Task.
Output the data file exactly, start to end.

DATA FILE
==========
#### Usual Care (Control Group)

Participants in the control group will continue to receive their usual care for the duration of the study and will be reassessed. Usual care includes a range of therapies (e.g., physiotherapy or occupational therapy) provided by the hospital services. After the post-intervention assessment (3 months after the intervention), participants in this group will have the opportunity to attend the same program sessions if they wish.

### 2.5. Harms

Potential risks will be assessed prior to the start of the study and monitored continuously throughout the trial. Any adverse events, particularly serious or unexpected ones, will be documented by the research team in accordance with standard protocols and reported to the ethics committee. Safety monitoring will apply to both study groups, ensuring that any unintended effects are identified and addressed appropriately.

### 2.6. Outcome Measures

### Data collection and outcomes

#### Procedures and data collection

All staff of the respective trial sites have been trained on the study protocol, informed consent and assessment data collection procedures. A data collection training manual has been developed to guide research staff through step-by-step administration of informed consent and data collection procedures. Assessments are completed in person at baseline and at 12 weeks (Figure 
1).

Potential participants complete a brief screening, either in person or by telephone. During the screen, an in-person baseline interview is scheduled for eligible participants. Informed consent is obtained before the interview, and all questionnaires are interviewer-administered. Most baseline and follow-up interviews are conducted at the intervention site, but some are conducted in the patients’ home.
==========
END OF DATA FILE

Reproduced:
#### Usual Care (Control Group)

Participants in the control group will continue to receive their usual care for the duration of the study and will be reassessed. Usual care includes a range of therapies (e.g., physiotherapy or occupational therapy) provided by the hospital services. After the post-intervention assessment (3 months after the intervention), participants in this group will have the opportunity to attend the same program sessions if they wish.

### 2.5. Harms

Potential risks will be assessed prior to the start of the study and monitored continuously throughout the trial. Any adverse events, particularly serious or unexpected ones, will be documented by the research team in accordance with standard protocols and reported to the ethics committee. Safety monitoring will apply to both study groups, ensuring that any unintended effects are identified and addressed appropriately.

### 2.6. Outcome Measures

### Data collection and outcomes

#### Procedures and data collection

All staff of the respective trial sites have been trained on the study protocol, informed consent and assessment data collection procedures. A data collection training manual has been developed to guide research staff through step-by-step administration of informed consent and data collection procedures. Assessments are completed in person at baseline and at 12 weeks (Figure 
1).

Potential participants complete a brief screening, either in person or by telephone. During the screen, an in-person baseline interview is scheduled for eligible participants. Informed consent is obtained before the interview, and all questionnaires are interviewer-administered. Most baseline and follow-up interviews are conducted at the intervention site, but some are conducted in the patients’ home.